Liberal Catholics have scored a major coup at the Vatican, the Guardian reports as a defender of “liberation theologists” and former student of Gustavo Gutiérrez has been appointed head of the Congregation for the Doctrine of the Faith at the Vatican.
This extraordinary news can be found in an article entitled “Pope appoints doctrinal watchdog with links to ‘Marxist’ Catholics”. For a religion reporter this is a great headline and it is followed by a great lede sentence. Think what fun the tabloids would have — Reds in the Vatican. Pinko Papal Prelate Promoted.
There is a problem, however — the remainder of the article contradicts this grand opening. After reading through the story a few times, I am unsure whether the Guardian thinks the appointment of Archbishop Gerhard Ludwig Müller to the top job at the CDF a good or a bad thing. The former Bishop of Regensburg is said to have links to the liberation theology movement, but he is also identified as a conservative and protégé of Pope Benedict XVI.
Also, I’m unsure what being a defender of liberation “theologists” entails as I don’t know what they might mean by this phrase. A theologist is a theologian my dictionary tells me, but I have never heard this term used before in conjunction with the Liberation Theology movement (nor have I come across the word in my reading.)
There is much that is unclear in this story as one gets the sense the author does not understand the terms he uses or the issues under consideration. What is clear, however is that Liberation Theology is a bad thing in the mind of Popes John Paul II and Benedict XVI. But the explanation why it is a bad thing is very thin – almost a caricature – as is the explanation as to how someone linked to Marxist thought is now the number three man at the Vatican. Nobody expects the Spanish Inquisition, nor do they like Liberation Theology.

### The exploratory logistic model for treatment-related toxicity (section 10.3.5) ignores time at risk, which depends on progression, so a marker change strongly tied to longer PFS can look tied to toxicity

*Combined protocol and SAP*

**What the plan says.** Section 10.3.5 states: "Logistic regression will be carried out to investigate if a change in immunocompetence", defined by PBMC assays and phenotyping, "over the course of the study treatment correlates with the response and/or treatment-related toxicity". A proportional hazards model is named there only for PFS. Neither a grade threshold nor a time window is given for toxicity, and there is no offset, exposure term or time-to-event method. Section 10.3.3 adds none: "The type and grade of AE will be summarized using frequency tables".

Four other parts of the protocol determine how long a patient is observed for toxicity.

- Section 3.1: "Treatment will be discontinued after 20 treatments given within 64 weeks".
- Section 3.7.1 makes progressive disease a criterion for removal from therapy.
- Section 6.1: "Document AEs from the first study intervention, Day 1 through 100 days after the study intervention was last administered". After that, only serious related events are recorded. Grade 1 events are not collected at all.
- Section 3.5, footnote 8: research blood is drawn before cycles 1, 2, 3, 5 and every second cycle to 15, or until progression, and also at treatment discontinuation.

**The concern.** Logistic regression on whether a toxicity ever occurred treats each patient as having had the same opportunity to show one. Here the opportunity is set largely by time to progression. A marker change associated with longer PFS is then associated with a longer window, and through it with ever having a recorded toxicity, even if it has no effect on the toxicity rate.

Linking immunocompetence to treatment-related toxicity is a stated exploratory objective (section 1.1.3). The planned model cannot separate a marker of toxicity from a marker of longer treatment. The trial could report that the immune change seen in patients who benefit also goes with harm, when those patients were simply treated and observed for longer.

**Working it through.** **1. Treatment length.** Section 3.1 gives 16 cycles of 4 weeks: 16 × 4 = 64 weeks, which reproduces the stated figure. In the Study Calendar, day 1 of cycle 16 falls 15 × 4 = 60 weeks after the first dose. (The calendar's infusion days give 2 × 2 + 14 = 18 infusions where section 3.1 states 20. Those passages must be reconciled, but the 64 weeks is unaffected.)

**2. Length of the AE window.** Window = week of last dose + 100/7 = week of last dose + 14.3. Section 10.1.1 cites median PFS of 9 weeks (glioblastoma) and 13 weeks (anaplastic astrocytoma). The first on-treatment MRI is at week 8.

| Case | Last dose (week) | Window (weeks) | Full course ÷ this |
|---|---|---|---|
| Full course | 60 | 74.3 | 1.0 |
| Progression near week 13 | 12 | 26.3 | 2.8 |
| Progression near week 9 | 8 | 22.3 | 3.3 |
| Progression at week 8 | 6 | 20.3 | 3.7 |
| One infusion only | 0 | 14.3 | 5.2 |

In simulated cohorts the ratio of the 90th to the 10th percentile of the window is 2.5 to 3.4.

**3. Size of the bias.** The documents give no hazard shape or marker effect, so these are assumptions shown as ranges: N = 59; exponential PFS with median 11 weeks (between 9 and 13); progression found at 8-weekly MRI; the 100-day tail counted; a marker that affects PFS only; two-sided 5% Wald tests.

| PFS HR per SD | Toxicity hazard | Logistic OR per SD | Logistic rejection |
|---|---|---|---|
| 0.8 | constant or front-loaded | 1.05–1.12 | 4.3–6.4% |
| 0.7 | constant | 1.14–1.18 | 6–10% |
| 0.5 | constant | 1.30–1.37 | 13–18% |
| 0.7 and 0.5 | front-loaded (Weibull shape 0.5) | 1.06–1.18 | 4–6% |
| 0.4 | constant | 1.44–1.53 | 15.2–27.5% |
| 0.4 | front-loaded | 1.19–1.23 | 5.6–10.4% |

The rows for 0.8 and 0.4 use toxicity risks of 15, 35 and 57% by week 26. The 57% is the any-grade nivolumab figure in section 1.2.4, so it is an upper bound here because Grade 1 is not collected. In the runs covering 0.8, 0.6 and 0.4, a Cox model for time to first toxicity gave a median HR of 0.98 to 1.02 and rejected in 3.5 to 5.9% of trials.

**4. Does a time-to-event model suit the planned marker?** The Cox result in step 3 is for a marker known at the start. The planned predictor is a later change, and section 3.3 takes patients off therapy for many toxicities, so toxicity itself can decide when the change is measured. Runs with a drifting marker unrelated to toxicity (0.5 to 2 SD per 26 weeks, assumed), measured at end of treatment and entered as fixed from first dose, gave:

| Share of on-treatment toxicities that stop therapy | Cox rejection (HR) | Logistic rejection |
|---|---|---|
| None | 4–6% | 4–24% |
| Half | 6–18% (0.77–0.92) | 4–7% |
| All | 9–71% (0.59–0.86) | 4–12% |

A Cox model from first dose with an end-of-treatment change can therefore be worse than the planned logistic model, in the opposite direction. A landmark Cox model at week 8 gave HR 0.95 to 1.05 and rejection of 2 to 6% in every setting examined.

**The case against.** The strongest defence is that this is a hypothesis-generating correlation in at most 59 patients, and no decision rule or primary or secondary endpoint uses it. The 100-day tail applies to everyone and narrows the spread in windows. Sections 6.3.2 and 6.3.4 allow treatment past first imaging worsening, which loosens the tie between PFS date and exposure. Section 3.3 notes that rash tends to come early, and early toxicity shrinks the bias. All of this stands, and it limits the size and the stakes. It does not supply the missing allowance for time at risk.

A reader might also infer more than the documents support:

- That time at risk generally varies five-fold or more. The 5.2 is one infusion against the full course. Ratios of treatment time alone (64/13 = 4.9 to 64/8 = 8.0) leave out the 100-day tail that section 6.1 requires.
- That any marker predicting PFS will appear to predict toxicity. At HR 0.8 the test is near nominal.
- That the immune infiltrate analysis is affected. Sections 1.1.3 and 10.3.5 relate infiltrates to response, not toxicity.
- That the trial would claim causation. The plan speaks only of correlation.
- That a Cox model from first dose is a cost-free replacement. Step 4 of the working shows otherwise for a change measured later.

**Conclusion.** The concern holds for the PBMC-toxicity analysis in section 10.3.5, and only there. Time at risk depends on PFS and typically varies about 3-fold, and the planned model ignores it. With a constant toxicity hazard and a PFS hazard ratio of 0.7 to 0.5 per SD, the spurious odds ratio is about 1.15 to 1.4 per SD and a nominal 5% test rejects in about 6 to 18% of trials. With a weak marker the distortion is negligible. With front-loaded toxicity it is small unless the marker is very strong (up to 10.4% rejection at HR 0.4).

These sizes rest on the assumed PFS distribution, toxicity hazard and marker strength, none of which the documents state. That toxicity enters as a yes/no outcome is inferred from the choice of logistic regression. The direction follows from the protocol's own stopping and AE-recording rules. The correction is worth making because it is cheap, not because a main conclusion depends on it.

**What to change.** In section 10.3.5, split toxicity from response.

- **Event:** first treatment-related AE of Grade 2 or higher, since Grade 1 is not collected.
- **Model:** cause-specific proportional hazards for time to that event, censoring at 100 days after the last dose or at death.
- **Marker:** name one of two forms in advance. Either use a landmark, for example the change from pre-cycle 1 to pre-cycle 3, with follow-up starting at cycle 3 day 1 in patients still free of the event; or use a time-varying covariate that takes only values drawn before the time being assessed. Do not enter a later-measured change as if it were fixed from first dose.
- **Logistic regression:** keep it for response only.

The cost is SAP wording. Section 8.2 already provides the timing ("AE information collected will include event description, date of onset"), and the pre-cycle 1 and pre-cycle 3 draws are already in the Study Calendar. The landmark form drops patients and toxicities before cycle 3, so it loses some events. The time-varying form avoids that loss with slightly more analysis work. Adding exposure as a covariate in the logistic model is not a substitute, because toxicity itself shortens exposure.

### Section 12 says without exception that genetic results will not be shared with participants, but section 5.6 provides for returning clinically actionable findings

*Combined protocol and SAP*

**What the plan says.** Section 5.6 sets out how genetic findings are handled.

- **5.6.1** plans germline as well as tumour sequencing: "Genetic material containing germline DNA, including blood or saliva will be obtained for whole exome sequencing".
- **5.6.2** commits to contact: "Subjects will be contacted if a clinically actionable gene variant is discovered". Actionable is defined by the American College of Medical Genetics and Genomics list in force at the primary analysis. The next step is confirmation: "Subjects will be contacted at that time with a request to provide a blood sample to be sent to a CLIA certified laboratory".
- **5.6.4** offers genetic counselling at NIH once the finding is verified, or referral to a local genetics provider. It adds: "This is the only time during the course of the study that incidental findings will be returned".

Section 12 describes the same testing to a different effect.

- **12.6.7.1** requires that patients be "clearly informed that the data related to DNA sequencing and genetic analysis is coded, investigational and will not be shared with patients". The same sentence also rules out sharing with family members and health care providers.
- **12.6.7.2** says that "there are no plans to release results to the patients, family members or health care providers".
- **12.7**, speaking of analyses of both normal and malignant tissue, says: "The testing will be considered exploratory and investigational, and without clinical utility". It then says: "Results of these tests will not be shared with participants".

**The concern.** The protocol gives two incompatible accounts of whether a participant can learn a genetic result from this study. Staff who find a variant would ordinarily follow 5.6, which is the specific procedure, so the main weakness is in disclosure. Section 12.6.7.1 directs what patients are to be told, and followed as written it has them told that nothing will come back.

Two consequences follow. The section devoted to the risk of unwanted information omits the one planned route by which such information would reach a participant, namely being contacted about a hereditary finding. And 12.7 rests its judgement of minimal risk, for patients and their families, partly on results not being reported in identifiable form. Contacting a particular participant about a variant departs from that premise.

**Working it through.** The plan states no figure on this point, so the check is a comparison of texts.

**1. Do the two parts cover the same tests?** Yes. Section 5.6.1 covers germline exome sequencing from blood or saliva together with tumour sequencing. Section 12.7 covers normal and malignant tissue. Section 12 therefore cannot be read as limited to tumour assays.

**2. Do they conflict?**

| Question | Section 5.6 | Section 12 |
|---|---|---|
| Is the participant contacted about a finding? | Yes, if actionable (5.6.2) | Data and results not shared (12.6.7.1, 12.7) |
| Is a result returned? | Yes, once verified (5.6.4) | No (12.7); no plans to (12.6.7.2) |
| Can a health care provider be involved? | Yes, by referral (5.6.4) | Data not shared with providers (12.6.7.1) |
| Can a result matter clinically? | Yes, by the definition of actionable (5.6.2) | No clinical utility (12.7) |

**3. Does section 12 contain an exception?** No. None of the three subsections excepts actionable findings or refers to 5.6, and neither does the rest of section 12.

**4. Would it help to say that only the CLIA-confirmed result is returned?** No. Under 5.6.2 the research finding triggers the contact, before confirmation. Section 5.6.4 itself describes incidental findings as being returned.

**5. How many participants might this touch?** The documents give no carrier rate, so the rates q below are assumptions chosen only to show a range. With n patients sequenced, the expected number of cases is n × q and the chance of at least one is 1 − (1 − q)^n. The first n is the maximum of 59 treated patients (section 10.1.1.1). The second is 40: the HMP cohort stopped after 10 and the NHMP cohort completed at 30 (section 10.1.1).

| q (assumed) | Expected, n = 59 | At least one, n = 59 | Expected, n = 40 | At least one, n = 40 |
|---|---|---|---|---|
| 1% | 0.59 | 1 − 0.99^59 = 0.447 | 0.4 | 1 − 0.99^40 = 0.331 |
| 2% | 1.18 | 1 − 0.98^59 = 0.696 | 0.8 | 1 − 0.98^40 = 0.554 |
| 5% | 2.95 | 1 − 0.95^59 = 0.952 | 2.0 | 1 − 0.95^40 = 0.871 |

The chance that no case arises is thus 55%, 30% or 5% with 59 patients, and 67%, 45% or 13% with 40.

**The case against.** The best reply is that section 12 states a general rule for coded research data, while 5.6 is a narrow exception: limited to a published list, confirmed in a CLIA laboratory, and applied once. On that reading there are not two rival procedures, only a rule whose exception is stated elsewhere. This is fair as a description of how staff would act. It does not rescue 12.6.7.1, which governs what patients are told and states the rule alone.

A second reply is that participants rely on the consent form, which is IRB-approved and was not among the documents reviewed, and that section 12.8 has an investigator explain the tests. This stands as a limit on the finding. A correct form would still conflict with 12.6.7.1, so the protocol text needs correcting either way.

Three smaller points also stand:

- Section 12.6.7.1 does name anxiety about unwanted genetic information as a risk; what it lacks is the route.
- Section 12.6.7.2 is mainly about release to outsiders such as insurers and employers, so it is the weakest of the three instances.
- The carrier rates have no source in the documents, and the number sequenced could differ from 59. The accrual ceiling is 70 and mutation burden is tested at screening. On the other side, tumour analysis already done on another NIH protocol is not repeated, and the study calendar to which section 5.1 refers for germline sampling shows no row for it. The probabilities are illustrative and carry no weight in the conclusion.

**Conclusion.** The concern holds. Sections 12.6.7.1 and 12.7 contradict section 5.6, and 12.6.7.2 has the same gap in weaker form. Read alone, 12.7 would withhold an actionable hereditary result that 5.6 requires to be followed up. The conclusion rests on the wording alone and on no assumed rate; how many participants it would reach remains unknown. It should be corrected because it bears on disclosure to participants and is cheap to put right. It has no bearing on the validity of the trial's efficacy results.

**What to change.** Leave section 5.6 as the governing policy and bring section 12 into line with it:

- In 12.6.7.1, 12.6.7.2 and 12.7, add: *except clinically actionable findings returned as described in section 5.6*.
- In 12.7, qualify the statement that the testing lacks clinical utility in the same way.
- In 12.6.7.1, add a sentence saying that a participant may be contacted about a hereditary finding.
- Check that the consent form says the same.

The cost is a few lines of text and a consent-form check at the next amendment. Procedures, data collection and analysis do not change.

Let’s begin with the lede:
Pope Benedict on Monday appointed as the Roman Catholic church’s doctrinal watchdog a fellow German with links to liberation theology, the interpretation of Christianity that conservatives have deplored as Marxism with a cross in place of a hammer and sickle.
Gerhard Ludwig Müller, 64, the bishop of Regensburg in Bavaria, is to take over the Congregation for the Doctrine of the Faith, the direct successor of the department created in the 16th century to manage the Inquisition.
So is Archbishop Müller a crypto-Communist? Has the Vatican’s doctrinal office taken a sharp turn to the political left? What exactly is the Guardian implying when it says he has “links” to liberation theology? Has he now, or has he ever been a member of the Communist Party?
The comment about Marxism with a cross is a strong line. But it does need to be sourced to someone. However a scan of the article shows no quotes from cranky conservatives seeing reds under the bed to justify this assertion.
The story continues with a description of the CDF’s responsibilities:
The congregation’s primary role is to keep a beady eye on the writings and teachings of Catholic theologians. But in recent years it has acquired responsibility for dealing with two of the most sensitive issues facing the Vatican – the scandal of clerical sex abuse, and efforts to heal the breach with breakaway ultra-conservative Roman Catholics.